Saturday, September 26, 2020

No, Mr. Trump, refugees are products of their governments not of their countries

Like the recent infamous hurricanes, Katrina, Irma, Maria and Harvey, that ravaged the United States from the south of continental North America through the Gulf of Mexico, another whirlwind, born at the US border with Mexico, is engulfing the United States and has pitted the American people against their president and his administration.

The issue of refugees from south of the US border flooding into the United States from all the countries in South America, amplified by Mexico’s 1,954 mile-border (3,145 km) with the United States, has been rattling Americans for a long time.

Previous administrations have been a lot more accommodating, saying that “America was built by immigrants” and turning away those in need is “not who we are”.

All the while, both legal and illegal emigration continued, oblivious to the simmering anger among some sections of the American population.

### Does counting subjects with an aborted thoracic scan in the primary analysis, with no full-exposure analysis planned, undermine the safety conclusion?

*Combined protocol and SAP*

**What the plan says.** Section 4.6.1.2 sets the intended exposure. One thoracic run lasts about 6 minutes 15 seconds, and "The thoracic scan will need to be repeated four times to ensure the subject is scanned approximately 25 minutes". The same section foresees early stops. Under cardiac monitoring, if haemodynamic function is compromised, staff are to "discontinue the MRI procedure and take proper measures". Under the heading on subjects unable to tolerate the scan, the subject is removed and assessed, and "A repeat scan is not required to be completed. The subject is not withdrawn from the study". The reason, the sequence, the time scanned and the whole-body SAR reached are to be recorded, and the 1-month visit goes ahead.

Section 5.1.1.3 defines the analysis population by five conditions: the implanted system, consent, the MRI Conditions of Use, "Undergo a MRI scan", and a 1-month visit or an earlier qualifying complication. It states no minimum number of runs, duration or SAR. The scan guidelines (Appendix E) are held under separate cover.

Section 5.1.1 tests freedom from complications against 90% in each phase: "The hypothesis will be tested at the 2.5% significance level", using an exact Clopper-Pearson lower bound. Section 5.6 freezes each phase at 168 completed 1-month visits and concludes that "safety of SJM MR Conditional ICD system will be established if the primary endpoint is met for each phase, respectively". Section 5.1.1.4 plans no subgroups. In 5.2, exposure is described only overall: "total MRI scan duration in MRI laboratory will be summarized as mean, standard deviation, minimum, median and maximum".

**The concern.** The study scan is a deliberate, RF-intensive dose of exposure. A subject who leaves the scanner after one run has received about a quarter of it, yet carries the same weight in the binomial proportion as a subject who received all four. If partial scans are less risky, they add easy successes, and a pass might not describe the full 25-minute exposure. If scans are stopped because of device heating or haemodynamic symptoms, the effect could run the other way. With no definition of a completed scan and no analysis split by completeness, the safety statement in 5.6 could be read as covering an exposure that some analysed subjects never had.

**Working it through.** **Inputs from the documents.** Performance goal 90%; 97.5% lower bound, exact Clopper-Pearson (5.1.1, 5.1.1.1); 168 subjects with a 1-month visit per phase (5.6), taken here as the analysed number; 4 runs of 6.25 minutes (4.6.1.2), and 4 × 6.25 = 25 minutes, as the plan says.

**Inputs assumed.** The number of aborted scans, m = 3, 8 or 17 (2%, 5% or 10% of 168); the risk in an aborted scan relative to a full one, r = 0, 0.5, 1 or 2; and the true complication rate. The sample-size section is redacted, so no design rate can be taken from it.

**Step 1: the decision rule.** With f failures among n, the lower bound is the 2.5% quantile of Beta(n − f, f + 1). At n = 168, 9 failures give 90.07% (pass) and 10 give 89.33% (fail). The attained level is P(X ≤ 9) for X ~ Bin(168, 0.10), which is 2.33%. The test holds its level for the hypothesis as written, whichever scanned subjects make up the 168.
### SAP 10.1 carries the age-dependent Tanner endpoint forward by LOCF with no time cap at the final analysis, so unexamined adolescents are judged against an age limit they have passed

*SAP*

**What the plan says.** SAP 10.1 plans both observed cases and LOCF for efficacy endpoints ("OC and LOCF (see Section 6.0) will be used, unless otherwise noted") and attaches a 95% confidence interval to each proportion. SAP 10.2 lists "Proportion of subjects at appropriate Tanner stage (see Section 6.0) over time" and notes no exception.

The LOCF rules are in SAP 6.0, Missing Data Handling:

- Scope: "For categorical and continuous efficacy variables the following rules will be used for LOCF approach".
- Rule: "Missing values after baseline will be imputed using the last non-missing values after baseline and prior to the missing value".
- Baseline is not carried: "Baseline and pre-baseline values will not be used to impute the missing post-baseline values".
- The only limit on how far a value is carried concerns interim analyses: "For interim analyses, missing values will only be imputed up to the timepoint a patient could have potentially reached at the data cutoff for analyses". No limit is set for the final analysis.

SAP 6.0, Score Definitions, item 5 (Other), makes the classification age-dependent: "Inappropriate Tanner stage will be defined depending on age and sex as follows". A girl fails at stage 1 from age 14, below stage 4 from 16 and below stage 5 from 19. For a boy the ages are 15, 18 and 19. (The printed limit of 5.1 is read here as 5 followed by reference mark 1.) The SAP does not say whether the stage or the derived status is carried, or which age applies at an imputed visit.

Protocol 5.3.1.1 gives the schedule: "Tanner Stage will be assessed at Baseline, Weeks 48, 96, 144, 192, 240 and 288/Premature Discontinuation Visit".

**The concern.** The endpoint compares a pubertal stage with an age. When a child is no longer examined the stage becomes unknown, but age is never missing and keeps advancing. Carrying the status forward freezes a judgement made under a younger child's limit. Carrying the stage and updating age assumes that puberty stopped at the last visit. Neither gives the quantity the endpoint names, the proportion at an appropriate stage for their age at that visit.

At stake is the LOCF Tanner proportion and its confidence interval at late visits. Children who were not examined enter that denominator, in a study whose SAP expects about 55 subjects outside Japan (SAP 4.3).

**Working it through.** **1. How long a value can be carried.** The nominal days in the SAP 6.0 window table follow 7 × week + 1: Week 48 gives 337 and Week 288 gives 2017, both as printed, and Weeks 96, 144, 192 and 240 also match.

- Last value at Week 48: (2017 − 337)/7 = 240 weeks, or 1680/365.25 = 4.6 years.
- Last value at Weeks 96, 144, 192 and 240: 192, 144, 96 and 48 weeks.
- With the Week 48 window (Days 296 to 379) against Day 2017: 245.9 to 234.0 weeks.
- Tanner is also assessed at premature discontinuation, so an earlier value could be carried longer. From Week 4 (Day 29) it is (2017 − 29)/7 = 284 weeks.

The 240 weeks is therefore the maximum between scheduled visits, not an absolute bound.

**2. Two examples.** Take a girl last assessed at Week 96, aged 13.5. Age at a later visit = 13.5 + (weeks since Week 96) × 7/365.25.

Yes, the US is being swamped by undocumented aliens, once called illegal aliens. In 2017, “there were 303,916 border apprehensions in the southwest U.S.”, meaning many more managed to get in without being apprehended in this particular area and elsewhere along the long border.

Although I was a recognized and legal refugee in Botswana for nearly ten years, I understand full well the desperation involved. Whether one has papers or not, every day is a reminder of what you are not and where you are.

You watch the raids, the rounding up of people, the deportations, crime being blamed on “illegals” and all sorts of accusations and humiliations.

It happens here in the US too.

In whatever country one is, there is just so much resentment of foreigners, legal or otherwise.

Yes, indeed, it takes courage to be a refugee.

I have always confessed to the fact that the election of an American president is a spectacle like no other on earth.

Without going too far back into history, Hilary Clinton and Donald Trump spent a whopping $2.65 billion on both their campaigns for a job that pays less than $600, 000 a year (and this includes pecks).